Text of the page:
The 11-day Berlinale, one of the top three cinema showcases in Europe along with Cannes and Venice, will start with a gala screening of “Hail, Caesar!”,
Joel and Ethan Coens' tribute to Tinseltown's 1950s golden age.
Clooney, who plays a dimwit actor in what the brothers have called the third in their “Numbskull Trilogy” with the heartthrob, is expected on the red carpet with his wife Amal and co-stars Channing Tatum and Tilda Swinton.
“Hail, Caesar!” which opened in the United States last week to rave reviews but modest box office returns, is screening out of competition at the festival.
Streep is serving as this year's jury president, judging 18 contenders from around the world.
The three-time Oscar winner and her team including British actor Clive Owen will on February 20 hand out the Golden Bear top prize, which last year went to Iranian dissident filmmaker Jafar Panahi for “Taxi”, which he made in secret.
Among the world premieres generating buzz ahead of the start was a new adaptation of the international bestseller “Alone in Berlin”, Hans Fallada's 1947 novel based on a true story.
The Nazi-era thriller sees Emma Thompson and Brendan Gleeson play a German couple who risk their lives to mount a resistance campaign against Hitler after losing their only son in the war.
The Berlinale Jury, headed by Meryl Streep Photo: DPA
Back to the roots
As Europe endures the largest refugee influx since World War II, with 1.1 million asylum seekers arriving in Germany last year, the theme of migration will be front and centre at the event.
Italian documentary director Gianfranco Rosi, who picked up top honours in Venice three years ago, will enter the competition with “Fire at Sea” about Lampedusa, a Mediterranean island on the front line of the crisis.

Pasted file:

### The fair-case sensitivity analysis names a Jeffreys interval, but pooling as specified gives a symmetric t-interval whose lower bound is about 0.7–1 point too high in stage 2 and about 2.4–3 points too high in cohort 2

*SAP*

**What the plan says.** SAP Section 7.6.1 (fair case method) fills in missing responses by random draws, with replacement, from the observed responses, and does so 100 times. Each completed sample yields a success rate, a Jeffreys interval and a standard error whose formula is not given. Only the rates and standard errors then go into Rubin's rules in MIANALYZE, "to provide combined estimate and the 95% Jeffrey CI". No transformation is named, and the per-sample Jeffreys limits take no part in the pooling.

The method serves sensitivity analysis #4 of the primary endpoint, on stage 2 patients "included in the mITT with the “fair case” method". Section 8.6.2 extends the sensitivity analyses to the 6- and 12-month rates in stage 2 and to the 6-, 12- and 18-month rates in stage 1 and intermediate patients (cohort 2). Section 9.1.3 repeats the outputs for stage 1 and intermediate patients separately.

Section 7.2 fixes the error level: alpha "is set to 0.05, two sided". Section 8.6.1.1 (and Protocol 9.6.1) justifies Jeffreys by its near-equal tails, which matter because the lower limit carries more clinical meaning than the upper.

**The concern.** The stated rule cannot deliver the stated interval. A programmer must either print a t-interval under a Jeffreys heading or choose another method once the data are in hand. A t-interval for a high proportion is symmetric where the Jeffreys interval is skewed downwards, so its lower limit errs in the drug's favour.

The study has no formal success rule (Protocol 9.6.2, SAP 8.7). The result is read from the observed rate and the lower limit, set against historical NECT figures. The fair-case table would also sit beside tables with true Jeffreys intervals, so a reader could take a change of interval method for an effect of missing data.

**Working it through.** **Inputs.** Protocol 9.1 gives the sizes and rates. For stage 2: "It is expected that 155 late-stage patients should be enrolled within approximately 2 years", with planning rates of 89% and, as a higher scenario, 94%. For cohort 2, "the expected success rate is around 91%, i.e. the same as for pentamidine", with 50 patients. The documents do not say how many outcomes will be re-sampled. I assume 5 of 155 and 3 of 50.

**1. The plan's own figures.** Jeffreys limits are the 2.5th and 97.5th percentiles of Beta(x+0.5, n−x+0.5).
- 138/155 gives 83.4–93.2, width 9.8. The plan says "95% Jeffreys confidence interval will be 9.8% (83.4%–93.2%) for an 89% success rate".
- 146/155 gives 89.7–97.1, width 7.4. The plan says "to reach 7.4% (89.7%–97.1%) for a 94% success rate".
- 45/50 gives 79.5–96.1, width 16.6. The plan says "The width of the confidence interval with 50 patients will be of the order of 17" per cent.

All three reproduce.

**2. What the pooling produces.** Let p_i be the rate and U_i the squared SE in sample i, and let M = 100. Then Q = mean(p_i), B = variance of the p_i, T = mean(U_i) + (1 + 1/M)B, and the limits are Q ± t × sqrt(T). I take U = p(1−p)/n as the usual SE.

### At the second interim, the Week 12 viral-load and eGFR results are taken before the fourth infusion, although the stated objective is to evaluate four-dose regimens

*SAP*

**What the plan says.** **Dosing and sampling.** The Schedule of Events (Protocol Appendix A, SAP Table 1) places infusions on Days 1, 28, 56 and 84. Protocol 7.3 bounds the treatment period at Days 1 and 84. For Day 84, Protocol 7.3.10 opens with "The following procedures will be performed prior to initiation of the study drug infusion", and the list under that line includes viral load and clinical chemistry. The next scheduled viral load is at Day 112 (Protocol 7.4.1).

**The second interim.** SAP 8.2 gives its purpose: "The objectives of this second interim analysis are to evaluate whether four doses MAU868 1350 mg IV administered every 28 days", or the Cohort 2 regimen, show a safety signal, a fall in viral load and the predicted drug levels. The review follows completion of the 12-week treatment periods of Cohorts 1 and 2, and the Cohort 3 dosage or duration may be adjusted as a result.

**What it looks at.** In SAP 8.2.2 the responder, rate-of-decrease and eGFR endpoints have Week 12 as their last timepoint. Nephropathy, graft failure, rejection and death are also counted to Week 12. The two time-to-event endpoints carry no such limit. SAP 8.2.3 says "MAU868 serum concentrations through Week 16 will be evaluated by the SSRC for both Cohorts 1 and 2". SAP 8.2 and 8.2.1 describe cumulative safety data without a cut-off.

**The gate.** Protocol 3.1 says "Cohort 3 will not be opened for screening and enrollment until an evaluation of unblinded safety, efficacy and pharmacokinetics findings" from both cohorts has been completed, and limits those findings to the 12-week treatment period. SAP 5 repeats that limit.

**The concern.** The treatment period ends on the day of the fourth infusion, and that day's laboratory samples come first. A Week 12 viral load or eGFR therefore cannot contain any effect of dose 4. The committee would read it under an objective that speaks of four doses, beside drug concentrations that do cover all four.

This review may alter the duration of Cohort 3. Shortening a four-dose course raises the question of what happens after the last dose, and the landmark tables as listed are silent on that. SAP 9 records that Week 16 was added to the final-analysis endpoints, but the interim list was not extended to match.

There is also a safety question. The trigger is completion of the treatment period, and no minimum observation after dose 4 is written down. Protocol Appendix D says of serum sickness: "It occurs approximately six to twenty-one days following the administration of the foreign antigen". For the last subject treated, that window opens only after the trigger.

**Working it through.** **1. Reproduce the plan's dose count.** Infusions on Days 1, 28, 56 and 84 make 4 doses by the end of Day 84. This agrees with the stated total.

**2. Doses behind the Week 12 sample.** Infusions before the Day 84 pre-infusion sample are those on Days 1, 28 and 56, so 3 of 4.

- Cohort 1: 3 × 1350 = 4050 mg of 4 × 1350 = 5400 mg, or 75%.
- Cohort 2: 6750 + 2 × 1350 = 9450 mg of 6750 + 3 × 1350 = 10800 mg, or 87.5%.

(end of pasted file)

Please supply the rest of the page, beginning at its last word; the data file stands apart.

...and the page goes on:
It will join another dozen films in the festival's sprawling sidebar sections looking at the impact of mass displacement in a globalised world.
“Refugees have always played a role at the Berlinale, since 1951,” when the event was launched in the Cold War outpost of West Berlin just six years after World War II, festival director Dieter Kosslick told AFP.
“Back then many Germans were refugees and the festival was founded to foster understanding in German society and among nations.”
In addition, hundreds of movie tickets have been set aside for asylum seekers at the festival, which will also launch donation drives at gala events to benefit refugee charities.
Biopics bonanza, movie marathons
Big crowds are also expected for “Genius”, the feature debut by British theatre director Michael Grandage starring Colin Firth as literary editor Max Perkins, who published some of the 20th century's greatest American writers.
Jude Law plays Thomas Wolfe, Nicole Kidman his lover and muse Aline Bernstein, with Dominic West portraying Ernest Hemingway and Guy Pearce as F. Scott Fitzgerald.
Biopics will enjoy top billing, with Germany's first feature production on teenage diarist Anne Frank, who died at the Bergen-Belsen concentration camp, due to premiere.
US actor Don Cheadle will be in town to show his directorial debut, “Miles Ahead”, in which he plays the jazz great Miles Davis.
And “Sex and the City” star Cynthia Nixon will unveil her portrayal of iconic American poet Emily Dickinson.
Kosslick, 67, said a further trend was marathon movies, testing the boundaries of storytelling in a world in which viewers had lengthened their attention spans by binge-watching ambitious new television series.
“There are feature films that really take their time to tell a complete story,” he said.
One extreme outlier is a more than eight-hour-long Filipino historical opus, “A Lullaby to the Sorrowful Mystery” by Lav Diaz, which will be shown with just one hour-long break.
However “Lullaby” isn't even the longest feature that will test the stamina of cinema-goers.
“Chamisso's Shadow”, based on the life of German 19th century scientific explorer Adelbert von Chamisso, weighing in at more than 12 hours, will be screened in a single sitting, with two intermissions.